• Take part in a project – Becoming a member of a surname or geographic project is one way of saving a few dollars. The projects focus on the ancestry of persons with a specified surname or from a specified geographical area.

  • Pool Your Resources – Miriam Midkiff of AnceStories: The Stories of My Ancestors presents one way to save money. Family members who are interested in testing can select one person to do the testing but everyone chip in to help defray the cost of the testing.

  • Wait for a Sale – Testing companies are typically have a sale one to two times per year. The only drawback to this is that everyone is waiting for the sale, too, so sometimes the company may get slammed. An example of this is the end of year sale that Family Tree DNA ran on the full sequence mtDNA test. The price was literally cut in half and the response, per Family Tree DNA, was greater than anticipated.

To Be Continued


Sunday, March 21, 2010

Ancestral DNA and African-American Research

Part II  - Markers and Databases - Points to Consider

For me personally, the one thing, knowing exactly where your ancestors came from in Africa, that drives most African American researchers to do DNA, was never the driving force behind my doing DNA testing. What can I say I’ve always marched to the beat of my own drummer. For me, DNA testing was just another tool to use in in hopefully breaking down brick walls on this side of the Atlantic Ocean as well as reconnecting with lost kin.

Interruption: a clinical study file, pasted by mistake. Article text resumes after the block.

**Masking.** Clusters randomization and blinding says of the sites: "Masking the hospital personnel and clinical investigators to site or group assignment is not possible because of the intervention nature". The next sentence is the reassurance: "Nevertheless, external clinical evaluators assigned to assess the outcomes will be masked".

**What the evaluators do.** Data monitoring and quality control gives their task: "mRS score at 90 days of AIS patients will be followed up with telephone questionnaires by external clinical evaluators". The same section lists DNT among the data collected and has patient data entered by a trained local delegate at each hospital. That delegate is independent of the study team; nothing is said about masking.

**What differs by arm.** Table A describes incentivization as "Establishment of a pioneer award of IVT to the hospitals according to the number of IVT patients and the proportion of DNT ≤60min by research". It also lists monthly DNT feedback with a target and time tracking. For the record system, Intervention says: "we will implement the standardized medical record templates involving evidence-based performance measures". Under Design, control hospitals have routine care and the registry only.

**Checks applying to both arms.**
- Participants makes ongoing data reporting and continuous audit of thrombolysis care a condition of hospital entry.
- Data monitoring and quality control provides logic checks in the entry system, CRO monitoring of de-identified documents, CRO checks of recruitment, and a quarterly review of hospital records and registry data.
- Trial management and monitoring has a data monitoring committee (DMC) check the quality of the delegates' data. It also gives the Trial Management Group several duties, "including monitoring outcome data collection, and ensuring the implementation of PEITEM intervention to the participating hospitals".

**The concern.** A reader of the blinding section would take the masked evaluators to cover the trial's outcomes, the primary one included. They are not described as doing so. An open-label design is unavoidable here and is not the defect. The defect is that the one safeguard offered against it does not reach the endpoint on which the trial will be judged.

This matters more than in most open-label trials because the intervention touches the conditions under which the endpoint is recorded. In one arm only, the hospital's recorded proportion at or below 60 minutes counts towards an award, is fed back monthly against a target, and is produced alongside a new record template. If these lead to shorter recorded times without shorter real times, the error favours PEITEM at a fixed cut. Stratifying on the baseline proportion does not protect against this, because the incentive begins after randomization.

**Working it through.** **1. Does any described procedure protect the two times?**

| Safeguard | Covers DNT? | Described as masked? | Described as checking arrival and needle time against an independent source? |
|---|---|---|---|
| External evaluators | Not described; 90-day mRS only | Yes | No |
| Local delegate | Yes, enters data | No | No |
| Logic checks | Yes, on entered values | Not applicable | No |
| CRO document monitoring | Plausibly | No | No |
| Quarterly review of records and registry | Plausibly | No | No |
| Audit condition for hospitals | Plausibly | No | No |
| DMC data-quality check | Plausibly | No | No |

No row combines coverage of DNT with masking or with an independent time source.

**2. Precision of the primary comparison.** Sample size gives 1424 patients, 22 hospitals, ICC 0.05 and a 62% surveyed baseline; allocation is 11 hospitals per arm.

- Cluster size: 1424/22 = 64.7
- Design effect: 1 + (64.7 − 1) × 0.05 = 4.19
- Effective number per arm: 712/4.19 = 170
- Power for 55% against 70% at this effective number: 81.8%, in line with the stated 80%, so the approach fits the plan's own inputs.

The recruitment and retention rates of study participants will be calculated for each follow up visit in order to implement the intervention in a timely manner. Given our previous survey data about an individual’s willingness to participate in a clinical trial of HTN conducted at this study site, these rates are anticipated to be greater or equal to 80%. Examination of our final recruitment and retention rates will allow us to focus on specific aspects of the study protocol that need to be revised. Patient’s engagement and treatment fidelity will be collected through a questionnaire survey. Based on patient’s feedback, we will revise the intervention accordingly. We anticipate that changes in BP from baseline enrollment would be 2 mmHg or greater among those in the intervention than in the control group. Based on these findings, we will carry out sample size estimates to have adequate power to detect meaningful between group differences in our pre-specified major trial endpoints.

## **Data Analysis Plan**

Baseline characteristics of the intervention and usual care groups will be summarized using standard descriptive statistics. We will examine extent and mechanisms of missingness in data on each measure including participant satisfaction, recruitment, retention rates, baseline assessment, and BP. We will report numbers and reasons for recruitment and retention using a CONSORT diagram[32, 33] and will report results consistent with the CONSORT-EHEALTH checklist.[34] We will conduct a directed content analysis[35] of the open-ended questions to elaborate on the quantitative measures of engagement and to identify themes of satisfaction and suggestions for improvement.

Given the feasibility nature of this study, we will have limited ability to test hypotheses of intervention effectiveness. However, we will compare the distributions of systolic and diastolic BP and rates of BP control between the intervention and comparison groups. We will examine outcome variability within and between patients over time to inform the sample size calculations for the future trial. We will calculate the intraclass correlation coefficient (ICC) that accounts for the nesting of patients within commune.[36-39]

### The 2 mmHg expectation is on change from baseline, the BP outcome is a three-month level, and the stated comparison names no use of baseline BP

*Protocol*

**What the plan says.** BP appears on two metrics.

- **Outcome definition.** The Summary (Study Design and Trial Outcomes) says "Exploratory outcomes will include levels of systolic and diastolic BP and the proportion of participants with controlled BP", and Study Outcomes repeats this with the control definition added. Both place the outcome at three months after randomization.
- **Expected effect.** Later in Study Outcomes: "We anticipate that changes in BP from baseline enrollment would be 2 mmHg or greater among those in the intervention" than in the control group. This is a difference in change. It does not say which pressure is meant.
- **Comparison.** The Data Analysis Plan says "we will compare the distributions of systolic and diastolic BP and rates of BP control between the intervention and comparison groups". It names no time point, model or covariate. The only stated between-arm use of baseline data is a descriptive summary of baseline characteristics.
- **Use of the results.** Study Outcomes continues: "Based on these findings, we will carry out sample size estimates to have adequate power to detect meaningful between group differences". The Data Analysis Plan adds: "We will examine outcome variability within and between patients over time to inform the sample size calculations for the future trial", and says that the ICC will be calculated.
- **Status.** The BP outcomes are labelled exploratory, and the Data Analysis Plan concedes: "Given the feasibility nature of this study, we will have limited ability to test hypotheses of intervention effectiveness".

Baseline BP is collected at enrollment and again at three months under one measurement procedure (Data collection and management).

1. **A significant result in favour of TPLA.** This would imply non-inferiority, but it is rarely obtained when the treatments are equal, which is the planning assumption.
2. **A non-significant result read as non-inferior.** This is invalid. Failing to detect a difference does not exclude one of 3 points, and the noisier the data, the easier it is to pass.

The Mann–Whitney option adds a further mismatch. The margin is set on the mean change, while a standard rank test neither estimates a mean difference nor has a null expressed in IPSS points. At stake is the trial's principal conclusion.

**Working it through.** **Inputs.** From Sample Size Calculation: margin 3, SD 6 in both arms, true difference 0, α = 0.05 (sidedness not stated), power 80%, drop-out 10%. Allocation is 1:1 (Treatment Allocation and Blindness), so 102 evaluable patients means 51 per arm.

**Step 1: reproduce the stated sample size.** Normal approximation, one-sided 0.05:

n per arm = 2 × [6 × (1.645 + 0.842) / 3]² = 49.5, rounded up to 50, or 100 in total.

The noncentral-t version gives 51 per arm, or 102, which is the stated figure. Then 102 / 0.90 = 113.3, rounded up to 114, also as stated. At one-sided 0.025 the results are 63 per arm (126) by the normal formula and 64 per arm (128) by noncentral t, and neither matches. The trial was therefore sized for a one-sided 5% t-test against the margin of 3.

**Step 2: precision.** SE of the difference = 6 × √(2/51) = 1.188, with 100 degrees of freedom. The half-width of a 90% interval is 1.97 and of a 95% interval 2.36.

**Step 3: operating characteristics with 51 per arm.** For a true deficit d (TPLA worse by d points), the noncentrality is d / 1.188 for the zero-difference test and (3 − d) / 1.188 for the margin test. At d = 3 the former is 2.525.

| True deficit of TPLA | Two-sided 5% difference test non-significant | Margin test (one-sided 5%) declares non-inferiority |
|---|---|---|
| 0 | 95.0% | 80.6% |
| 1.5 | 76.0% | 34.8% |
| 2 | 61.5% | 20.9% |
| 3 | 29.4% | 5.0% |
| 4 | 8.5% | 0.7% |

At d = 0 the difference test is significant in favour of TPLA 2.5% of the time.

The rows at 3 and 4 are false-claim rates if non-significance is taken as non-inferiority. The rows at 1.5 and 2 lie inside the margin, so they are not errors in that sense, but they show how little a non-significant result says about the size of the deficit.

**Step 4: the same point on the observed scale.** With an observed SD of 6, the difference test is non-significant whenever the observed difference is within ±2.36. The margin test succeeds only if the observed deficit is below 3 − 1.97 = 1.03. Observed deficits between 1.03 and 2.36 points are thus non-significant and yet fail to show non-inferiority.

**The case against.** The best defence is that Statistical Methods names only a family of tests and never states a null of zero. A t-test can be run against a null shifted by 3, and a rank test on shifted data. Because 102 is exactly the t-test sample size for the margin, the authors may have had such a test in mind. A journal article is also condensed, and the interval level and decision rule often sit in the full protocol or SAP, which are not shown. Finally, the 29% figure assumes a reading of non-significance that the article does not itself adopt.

These two thoughts, the need to know the exact locale from whence your Ancestors came and the need to break down brick walls and reconnect with lost kin are not incompatible with each other but may alter how you approach your research on ancestral DNA and which company to test with. In some cases, you may need to test with more than one company to obtain your goals.

Breaking through Brick Walls with DNA

When used as a tool to help break through brick walls, I think it’s important to know the size of the testing company’s database and to know how many STR markers and which ones are tested on a yDNA test and how many regions are tested on the mtDNA testing.

For yDNA testing, there are two types of markers, STR Markers and SNP markers. STR markers provide information on the personal Haplotype and SNP markers provide information on the Haplogroup. Put another way, STR markers provide information on your more recent ancestry and SNP markers, which mutate at a slower rate, provide information on your deep ancestry.

Understanding Markers

Depending on the testing company, you can order anywhere from a 9 to 91 STR marker test. A breakdown of the benefits of adding additional marker, beyond 12, to your testing is as follows:

  • 12 markers – Mainly used for anthropology projects, 12 marker testing does not provide enough information to provide conclusive results for genealogical purposes. An exact match at 12 markers means there is a 50% probability of having a common ancestor within the past 14 generations.

  • 25 markers – An exact match at 25 markers means there is a 50% chance that you share a common ancestor within the past 7 generations.

  • 37 markers – An exact match at 37 markers means there is a 50% chance that you share a common ancestor within the past 5 generations.

Some companies also offer further testing on the SNP markers providing what is known as subclade testing. This type of testing confirms the haplogroup that is predicted by STR (haplotype) marker testing.